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Crypto Nosedive Threatens North Korea's Stolen Funds As It Ramps Up Weapons Tests

The sudden plunge in crypto values, which started in May amid a broader economic slowdown, complicates Pyongyang's ability to cash in on that and other heists, and may affect how it plans to fund its weapons programmes

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The crypto markets crash has wiped out millions of dollars in funds stolen by North Korean hackers, four digital investigators say, threatening a key source of funding for the sanctions-stricken country and its weapons programmes.

North Korea has poured resources into stealing cryptocurrencies in recent years, making it a potent hacking threat and leading to one of the largest cryptocurrency heists on record in March, in which almost USD 615 million was stolen, according to the US Treasury.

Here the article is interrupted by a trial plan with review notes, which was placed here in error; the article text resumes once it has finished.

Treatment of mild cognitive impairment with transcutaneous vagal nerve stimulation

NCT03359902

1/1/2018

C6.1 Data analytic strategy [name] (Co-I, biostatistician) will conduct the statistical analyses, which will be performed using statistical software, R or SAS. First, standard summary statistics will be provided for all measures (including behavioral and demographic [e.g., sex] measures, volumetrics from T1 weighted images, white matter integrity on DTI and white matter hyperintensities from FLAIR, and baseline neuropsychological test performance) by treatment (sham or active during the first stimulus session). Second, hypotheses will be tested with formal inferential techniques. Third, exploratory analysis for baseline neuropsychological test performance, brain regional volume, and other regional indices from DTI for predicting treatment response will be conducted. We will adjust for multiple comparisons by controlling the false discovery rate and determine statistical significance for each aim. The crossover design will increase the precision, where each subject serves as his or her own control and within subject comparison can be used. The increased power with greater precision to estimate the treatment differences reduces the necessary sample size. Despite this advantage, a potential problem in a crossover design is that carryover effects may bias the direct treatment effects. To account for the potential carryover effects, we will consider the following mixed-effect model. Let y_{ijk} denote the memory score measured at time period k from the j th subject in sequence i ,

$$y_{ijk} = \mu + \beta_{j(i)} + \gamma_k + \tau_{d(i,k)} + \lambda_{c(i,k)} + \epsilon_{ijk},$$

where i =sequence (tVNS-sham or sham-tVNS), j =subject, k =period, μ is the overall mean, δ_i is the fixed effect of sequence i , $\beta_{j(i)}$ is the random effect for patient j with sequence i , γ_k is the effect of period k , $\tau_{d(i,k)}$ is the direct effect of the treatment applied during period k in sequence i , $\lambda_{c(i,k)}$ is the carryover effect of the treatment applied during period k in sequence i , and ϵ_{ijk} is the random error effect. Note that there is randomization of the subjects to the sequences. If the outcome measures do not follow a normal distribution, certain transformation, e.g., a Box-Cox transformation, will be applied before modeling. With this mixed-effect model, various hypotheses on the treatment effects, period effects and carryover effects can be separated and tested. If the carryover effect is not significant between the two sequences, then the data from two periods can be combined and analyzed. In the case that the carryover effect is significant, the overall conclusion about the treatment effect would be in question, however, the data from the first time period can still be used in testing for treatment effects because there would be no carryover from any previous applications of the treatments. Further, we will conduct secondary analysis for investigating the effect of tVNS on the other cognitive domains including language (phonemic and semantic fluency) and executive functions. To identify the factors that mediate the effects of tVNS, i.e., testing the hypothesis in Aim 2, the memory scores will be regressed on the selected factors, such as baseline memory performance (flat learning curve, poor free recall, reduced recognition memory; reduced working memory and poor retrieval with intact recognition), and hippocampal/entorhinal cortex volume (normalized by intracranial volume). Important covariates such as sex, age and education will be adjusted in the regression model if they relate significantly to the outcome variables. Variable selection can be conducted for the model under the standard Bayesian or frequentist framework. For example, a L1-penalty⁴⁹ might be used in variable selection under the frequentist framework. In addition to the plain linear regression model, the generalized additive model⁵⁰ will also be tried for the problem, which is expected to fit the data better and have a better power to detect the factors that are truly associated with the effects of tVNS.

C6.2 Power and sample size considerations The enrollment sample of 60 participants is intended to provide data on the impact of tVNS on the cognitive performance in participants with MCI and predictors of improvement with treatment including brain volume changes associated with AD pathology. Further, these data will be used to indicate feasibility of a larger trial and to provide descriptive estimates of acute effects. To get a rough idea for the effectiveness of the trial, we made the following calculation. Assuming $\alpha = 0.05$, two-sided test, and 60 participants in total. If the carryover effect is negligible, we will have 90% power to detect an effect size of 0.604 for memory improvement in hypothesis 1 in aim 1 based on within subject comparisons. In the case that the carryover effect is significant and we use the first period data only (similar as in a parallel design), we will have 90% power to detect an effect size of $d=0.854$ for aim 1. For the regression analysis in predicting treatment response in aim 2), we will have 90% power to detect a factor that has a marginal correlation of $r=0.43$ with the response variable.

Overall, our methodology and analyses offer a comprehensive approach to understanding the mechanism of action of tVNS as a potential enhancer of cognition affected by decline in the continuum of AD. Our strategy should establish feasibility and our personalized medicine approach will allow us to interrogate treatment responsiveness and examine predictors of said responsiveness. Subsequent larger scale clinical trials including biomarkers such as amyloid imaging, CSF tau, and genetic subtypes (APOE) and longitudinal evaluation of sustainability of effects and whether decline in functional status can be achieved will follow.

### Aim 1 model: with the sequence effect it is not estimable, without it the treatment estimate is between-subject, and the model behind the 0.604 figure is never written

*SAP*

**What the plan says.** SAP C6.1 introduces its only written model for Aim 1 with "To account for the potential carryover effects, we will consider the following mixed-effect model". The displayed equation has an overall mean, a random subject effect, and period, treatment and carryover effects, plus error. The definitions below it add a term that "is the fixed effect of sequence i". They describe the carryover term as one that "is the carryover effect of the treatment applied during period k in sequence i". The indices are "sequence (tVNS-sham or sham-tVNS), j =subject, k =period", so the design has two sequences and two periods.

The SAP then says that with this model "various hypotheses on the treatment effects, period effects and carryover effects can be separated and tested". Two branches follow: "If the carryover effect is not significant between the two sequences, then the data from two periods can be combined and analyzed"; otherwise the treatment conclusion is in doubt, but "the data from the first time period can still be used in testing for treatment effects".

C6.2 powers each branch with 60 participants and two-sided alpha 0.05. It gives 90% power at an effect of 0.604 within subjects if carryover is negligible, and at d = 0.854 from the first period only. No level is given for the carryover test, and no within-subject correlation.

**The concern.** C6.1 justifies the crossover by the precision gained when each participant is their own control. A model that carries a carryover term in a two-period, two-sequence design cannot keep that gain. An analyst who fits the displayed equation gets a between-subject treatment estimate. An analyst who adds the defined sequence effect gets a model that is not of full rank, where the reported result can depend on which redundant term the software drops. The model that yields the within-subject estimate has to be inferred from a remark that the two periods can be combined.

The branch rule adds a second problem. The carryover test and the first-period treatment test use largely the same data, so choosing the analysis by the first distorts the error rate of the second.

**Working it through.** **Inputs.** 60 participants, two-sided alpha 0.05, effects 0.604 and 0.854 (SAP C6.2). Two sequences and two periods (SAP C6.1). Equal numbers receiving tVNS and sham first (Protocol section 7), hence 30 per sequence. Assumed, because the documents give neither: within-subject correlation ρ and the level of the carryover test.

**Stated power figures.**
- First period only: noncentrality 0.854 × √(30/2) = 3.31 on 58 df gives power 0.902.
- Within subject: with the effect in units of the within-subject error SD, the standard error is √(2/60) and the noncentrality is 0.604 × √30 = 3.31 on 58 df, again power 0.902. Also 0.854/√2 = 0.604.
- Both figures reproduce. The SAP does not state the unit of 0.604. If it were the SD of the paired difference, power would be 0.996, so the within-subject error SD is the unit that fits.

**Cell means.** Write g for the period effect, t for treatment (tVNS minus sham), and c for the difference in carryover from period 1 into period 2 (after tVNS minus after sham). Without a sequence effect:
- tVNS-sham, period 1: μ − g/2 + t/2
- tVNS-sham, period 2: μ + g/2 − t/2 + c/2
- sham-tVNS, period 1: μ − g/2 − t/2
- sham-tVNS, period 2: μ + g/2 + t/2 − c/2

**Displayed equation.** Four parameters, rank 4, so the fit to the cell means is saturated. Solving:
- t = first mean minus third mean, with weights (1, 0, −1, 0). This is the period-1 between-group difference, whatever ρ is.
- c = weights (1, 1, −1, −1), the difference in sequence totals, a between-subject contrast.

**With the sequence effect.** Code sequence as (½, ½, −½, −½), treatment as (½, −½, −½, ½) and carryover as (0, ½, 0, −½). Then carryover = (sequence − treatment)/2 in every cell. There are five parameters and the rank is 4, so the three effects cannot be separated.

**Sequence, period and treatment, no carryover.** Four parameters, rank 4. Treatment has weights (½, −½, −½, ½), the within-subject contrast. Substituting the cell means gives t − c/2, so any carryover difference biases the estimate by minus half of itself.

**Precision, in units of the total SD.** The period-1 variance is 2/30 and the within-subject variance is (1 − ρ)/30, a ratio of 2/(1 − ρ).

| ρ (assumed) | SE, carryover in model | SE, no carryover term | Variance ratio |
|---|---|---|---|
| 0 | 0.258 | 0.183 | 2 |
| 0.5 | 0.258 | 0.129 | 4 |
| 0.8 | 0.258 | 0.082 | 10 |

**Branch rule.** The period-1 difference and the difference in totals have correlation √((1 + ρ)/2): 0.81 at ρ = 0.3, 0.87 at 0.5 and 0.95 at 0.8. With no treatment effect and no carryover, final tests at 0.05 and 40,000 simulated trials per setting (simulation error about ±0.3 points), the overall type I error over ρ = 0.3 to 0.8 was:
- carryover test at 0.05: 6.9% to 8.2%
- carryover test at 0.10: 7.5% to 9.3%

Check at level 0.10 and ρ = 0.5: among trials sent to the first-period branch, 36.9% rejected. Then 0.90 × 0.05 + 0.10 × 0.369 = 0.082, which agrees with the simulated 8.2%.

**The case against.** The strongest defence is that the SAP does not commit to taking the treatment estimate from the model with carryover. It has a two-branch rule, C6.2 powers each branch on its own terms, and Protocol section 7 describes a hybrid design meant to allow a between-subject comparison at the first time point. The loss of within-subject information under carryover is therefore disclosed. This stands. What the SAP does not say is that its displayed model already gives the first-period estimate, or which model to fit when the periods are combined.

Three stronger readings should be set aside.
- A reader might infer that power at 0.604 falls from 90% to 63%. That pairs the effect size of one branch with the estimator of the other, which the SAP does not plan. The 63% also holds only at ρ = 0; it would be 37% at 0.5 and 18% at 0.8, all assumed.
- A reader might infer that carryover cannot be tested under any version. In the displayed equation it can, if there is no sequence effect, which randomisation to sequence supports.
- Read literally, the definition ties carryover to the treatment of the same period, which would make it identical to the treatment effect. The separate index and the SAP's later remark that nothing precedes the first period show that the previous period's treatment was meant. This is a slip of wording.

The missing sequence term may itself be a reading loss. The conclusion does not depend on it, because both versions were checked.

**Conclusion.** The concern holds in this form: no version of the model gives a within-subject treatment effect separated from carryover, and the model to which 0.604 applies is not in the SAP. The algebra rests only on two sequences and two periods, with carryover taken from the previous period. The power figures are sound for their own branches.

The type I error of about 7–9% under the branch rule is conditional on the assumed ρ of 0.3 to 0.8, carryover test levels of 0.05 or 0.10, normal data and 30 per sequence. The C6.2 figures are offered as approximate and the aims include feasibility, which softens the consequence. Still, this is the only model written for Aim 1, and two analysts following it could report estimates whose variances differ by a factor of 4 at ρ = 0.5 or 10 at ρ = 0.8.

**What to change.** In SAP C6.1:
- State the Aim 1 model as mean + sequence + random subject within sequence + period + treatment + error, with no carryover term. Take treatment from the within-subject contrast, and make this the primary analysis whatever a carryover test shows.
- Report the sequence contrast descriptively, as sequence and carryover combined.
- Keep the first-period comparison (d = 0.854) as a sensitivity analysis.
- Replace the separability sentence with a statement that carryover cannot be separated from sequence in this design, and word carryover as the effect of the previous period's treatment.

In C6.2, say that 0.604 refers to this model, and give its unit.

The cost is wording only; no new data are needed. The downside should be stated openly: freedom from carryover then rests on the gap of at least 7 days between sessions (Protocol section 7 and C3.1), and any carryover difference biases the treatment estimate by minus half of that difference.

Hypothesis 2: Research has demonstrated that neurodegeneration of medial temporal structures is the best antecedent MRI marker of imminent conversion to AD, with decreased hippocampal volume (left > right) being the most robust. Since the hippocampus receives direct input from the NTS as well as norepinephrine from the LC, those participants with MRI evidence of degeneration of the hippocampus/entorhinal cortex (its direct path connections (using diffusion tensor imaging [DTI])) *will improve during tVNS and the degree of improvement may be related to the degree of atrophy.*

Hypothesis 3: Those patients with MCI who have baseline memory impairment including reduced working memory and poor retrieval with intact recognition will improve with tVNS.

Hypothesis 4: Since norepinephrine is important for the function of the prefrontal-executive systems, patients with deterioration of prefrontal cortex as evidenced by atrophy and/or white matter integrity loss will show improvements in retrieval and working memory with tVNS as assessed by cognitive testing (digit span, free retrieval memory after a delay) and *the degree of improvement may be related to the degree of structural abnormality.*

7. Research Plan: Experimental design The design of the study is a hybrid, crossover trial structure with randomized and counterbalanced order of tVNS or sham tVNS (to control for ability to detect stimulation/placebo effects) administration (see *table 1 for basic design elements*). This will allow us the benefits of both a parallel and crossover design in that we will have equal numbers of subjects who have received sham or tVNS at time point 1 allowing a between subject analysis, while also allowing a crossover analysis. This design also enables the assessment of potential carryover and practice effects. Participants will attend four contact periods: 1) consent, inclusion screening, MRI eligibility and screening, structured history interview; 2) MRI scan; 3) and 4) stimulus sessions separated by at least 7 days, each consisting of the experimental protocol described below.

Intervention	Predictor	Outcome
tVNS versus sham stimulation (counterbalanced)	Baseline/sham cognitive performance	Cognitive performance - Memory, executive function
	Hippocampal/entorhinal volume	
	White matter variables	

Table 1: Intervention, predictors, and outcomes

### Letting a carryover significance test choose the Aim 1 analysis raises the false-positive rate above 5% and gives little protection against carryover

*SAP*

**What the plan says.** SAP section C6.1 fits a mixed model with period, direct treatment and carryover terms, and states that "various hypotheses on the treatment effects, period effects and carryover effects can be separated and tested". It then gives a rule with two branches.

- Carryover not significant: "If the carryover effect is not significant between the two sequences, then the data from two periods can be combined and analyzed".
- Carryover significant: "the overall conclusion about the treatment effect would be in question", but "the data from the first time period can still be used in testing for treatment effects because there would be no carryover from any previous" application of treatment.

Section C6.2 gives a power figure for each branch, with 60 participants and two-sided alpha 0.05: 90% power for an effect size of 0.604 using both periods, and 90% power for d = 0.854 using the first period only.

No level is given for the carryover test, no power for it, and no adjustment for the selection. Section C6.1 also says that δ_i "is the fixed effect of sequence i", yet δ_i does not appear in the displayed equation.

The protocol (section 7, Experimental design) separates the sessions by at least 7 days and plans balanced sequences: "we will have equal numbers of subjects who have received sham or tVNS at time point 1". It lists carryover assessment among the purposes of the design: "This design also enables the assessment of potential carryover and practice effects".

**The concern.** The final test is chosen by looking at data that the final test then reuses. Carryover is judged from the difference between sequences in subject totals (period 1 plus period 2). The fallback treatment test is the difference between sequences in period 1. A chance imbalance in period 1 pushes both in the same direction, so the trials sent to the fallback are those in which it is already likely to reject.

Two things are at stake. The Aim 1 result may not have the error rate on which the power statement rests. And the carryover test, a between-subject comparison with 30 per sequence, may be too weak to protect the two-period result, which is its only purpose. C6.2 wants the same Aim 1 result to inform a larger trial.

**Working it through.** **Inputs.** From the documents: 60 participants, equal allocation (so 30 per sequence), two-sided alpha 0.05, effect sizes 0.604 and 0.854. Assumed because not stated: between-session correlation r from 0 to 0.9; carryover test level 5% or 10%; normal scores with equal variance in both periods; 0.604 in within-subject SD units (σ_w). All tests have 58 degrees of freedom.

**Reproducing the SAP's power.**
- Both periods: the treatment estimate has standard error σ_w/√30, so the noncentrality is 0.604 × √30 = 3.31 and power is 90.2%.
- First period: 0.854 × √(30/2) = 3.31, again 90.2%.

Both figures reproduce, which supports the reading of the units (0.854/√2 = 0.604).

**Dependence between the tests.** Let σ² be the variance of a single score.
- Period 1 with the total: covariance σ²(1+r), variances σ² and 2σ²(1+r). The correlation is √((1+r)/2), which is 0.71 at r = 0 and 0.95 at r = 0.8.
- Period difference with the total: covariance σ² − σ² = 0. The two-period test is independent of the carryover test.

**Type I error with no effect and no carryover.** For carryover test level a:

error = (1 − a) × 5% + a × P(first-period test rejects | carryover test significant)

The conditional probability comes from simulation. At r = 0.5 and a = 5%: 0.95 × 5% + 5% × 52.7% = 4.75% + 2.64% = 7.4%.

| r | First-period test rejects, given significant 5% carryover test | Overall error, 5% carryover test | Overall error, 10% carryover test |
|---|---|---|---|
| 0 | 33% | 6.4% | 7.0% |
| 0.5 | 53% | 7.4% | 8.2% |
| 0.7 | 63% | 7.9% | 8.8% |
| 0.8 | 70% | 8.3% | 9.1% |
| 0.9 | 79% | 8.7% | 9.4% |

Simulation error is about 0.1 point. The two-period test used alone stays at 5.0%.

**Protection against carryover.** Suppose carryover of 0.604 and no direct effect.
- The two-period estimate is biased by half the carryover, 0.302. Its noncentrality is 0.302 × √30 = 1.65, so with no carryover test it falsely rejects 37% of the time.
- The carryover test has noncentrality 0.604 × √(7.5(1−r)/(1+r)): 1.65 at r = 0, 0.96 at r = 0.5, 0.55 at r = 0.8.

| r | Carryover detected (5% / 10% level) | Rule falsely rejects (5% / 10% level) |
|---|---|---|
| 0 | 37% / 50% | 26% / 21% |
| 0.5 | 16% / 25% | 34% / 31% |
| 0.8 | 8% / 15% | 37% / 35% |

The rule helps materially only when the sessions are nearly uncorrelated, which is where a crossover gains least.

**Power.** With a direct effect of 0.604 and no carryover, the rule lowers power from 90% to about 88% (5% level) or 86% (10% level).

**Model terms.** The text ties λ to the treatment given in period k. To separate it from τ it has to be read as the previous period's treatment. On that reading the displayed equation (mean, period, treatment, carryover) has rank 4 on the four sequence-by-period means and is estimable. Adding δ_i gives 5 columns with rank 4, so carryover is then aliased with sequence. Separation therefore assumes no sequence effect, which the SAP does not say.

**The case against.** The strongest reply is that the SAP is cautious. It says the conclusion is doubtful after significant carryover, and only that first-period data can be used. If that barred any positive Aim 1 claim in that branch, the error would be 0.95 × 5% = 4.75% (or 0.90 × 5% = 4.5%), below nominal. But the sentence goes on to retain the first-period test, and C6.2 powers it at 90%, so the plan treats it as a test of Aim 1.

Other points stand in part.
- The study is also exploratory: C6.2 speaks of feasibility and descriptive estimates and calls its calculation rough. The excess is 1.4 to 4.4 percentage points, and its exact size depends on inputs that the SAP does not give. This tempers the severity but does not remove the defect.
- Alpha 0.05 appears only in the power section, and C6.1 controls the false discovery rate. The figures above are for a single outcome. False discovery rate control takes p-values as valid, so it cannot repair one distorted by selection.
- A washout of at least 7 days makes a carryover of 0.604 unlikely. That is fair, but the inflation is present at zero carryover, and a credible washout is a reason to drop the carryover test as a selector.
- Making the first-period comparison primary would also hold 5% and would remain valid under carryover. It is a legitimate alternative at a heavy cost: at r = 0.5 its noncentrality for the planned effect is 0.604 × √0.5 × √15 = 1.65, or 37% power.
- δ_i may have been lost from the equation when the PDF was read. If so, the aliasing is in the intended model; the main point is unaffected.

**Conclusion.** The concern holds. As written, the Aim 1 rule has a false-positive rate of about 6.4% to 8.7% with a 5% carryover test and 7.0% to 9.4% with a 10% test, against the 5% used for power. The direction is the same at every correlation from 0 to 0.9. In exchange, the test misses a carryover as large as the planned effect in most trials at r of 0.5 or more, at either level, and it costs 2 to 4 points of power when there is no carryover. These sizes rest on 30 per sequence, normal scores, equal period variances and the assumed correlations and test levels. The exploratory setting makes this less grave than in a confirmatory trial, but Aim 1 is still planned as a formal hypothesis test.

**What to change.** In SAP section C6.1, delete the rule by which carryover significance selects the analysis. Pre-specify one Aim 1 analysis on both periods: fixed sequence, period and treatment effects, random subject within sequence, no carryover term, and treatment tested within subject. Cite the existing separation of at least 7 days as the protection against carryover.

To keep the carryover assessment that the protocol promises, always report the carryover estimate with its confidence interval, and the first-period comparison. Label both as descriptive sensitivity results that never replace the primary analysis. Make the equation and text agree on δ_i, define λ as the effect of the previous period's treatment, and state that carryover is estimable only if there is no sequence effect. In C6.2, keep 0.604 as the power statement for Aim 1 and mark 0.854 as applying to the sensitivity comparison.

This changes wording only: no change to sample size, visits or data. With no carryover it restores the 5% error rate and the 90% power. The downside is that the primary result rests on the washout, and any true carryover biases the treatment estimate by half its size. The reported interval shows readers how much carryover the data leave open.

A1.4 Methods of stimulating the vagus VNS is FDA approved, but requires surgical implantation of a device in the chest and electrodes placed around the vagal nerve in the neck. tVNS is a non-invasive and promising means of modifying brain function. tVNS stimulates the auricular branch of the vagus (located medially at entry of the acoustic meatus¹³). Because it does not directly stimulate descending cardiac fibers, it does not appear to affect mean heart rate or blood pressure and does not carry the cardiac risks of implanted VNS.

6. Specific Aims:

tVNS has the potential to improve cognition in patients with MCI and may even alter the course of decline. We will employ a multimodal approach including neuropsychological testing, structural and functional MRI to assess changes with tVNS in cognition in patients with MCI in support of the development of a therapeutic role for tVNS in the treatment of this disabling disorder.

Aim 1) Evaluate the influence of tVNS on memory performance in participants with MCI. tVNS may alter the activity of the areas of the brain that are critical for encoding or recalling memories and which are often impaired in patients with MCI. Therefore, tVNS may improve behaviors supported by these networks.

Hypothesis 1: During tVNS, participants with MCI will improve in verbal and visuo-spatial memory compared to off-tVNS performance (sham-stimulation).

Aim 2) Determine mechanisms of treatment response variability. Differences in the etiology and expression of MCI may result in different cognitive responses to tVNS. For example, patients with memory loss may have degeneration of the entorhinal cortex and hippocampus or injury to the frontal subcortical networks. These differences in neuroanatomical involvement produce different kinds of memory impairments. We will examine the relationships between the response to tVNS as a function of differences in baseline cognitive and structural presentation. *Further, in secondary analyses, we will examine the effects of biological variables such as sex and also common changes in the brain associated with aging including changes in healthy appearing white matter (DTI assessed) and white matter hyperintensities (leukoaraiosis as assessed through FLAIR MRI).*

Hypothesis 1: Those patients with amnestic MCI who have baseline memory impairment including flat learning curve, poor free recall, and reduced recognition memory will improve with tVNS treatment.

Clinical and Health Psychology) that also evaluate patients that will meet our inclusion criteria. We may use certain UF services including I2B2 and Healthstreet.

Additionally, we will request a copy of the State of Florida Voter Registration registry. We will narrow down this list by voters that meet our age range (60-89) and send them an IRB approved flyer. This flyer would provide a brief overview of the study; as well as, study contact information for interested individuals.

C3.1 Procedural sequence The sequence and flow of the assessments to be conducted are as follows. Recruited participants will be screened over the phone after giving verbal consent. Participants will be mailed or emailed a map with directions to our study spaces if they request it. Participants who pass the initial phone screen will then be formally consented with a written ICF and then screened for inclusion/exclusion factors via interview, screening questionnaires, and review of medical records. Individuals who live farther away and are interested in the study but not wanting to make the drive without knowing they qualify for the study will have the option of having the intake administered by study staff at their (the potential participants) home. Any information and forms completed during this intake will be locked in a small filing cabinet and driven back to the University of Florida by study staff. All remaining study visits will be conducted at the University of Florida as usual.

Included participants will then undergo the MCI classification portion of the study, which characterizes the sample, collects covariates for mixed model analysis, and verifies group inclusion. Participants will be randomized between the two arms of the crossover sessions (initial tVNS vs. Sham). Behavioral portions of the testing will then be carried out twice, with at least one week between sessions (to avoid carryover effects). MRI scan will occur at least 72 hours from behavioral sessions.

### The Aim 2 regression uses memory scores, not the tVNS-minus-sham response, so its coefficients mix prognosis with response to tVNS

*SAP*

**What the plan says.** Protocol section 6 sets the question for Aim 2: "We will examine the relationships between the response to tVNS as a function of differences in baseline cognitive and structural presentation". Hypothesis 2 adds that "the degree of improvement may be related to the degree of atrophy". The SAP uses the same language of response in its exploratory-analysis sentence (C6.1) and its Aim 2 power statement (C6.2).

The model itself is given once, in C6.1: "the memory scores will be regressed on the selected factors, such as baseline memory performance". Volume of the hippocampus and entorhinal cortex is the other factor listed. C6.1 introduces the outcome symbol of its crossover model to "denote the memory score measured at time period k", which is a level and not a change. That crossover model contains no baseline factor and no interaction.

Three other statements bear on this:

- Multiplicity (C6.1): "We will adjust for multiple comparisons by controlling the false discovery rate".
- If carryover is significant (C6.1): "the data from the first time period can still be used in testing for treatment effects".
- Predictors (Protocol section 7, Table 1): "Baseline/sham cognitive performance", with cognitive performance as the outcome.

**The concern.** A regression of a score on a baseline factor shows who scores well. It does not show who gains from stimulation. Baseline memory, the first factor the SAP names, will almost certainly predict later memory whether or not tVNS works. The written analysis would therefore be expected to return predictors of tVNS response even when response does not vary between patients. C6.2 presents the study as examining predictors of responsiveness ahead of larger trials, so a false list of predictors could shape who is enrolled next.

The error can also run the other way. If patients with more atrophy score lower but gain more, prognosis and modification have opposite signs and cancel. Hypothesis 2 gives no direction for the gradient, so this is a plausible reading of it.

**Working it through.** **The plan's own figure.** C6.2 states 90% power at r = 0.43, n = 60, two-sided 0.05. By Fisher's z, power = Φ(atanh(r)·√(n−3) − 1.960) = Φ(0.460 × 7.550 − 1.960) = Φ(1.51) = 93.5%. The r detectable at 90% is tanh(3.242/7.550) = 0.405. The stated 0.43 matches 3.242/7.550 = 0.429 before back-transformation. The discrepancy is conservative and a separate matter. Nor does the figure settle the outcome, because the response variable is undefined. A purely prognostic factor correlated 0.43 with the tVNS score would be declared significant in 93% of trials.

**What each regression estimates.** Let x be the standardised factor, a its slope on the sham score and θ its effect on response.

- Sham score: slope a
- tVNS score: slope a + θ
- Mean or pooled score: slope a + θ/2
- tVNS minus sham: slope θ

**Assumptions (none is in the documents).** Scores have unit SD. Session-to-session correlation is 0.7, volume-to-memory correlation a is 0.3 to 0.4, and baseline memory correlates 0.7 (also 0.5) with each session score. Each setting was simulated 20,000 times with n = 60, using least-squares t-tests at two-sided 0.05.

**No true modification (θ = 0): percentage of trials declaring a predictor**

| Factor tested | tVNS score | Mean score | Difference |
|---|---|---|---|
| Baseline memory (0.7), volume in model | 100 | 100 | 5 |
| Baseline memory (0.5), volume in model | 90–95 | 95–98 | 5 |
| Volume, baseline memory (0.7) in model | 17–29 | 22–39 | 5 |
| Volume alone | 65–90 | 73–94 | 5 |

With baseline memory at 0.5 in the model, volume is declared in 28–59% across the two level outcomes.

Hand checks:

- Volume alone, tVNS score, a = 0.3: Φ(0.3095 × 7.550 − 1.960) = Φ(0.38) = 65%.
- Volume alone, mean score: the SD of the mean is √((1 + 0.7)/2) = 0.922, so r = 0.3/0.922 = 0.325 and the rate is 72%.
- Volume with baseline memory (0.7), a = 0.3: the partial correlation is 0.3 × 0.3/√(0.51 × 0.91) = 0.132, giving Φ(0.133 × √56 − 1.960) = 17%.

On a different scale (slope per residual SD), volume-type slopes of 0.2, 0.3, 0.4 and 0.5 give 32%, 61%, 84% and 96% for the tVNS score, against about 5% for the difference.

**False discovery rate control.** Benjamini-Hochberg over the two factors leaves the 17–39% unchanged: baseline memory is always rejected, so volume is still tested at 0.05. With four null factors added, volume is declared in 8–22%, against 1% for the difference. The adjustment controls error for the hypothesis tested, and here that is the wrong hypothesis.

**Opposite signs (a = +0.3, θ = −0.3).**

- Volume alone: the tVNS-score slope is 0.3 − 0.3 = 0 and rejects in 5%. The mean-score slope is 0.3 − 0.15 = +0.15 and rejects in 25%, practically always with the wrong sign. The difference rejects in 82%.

The sudden plunge in crypto values, which started in May amid a broader economic slowdown, complicates Pyongyang's ability to cash in on that and other heists, and may affect how it plans to fund its weapons programmes, two South Korean government sources said. Reuters sources declined to be named because of the sensitivity of the matter.

It comes as North Korea tests a record number of missiles - which the Korea Institute for Defense Analyses in Seoul estimates have cost as much as USD 620 million so far this year - and prepares to resume nuclear testing amid an economic crisis.

Old, unlaundered North Korean crypto holdings monitored by the New York-based blockchain analytics firm Chainalysis, which include funds stolen in 49 hacks from 2017 to 2021, have decreased in value from USD 170 million to USD 65 million since the beginning of the year, the company told Reuters.

One of North Korea’s cryptocurrency caches from a 2021 heist, which had been worth tens of millions of dollars, has lost 80 per cent to 85 per cent of its value in the last few weeks and is now worth less than USD 10 million, said Nick Carlsen, an analyst with TRM Labs, another US-based blockchain analysis firm.

(Reuters)



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